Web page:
According to Conor Friedersdorf reporting in TheAtlantic (What Complicity in Iraq’s Chemical-Weapons Use Says About America – Conor Friedersdorf – The Atlantic and The Attack in Benghazi: Worth Investigating After All – Conor Friedersdorf – The Atlantica sleeping American public in 2012 was led to believe that The United States was not directly supporting the Syrian rebels. When the deadly and tragic assault on the American compound in Benghazi, Libya and the murder of Ambassador Stevens and three other Americans, was reported, it was defended as a tragic affair for which the US government bore no responsibility. Stories were bandied about, but no credible plot by extremists was aired. Yet, later, it was discovered that this supposed “diplomatic outpost” was, in fact, a CIA operation with dozens of CIA operatives present on the night of the attack. The theory is that the US had been secretly funneling weapons from Libya to the Syrian rebels long before such restrictions had been lifted. Fearing strong political repercussions of such a secret operation, it was reported that lie detectors were being used to insure that the CIA operatives would not leak the truth of the situation to the press. In the meantime, Secretary of State Clinton and other members of the diplomatic corps created a smoke screen surrounding the entire affair.  

Think how many people knew the truth and how it was repressed – how the lies and deception built on a base of fear and intimidation became the distorted rule of law in this corrupted piece of American real estate.

Funny, Marine style.

I should add this to my list of lessons learned as a Marine. But, I’ll put it in the humor chapter of “Seduction of the Leader”.

Marine Tact and Navy Sensitivity:

Years ago, a young Navy Pilot was severely injured while ejecting from his A-4 Skyhawk due to engine failure during a catapult shot from the aircraft carrier, but due to the heroics of rescue helicopter and the ship’s hospital staff, the only permanent injury was the loss of one ear.

Since he was now physically impaired he did not remain on flight status but eventually became an Admiral. However, during his career, he was always sensitive about his appearance.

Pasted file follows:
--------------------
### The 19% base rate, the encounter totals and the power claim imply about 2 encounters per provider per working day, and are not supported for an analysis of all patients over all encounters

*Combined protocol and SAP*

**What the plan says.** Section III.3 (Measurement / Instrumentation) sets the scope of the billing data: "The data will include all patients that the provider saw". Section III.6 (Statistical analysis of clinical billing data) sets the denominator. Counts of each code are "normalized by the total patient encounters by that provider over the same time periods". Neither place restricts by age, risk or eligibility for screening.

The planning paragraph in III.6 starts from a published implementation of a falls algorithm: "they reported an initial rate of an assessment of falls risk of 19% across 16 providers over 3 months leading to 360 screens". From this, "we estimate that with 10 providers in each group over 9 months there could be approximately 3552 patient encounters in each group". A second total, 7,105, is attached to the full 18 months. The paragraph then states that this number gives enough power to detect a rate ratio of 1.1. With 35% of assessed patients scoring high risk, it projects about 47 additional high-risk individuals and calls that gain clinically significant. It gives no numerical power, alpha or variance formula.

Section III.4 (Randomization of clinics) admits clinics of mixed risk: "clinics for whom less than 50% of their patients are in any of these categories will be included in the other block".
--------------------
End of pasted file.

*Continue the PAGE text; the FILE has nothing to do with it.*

One day, the Admiral was interviewing two Navy Master Chiefs and a Marine Sergeant Major for his personal staff.

The first Master Chief was a Surface Navy-type, and it was a great interview. At the end of the interview, the Admiral asked him, “Do you notice anything different about me?” The Master Chief answered, “Why, yes, Admiral. I couldn’t help but notice that you’re missing your starboard ear, and I don’t know whether this impacts your hearing on that side.The Admiral got very angry at this lack of tact, and threw him out of his office.

The next candidate, an Aviation Master Chief, when asked this same question, answered, “Well, yes, Sir. You seem to be short one ear.” The Admiral threw him out, as well.

The third interview was with the Marine Sergeant Major. He was articulate, extremely sharp, and seemed to know more than the two Master Chiefs put together. The Admiral wanted this guy, but went ahead with the same question. “Do you notice anything different about me?”

To his surprise, the Sergeant Major said, “Yes, Sir. You wear contact lenses.”

The Admiral was impressed, and thought to himself, ‘What an incredibly tactful Marine’. “And how would you know that?” the Admiral asked.

The Sergeant Major replied: “Sir, it’s pretty hard to wear glasses with only one fuckin’ ear, sir!”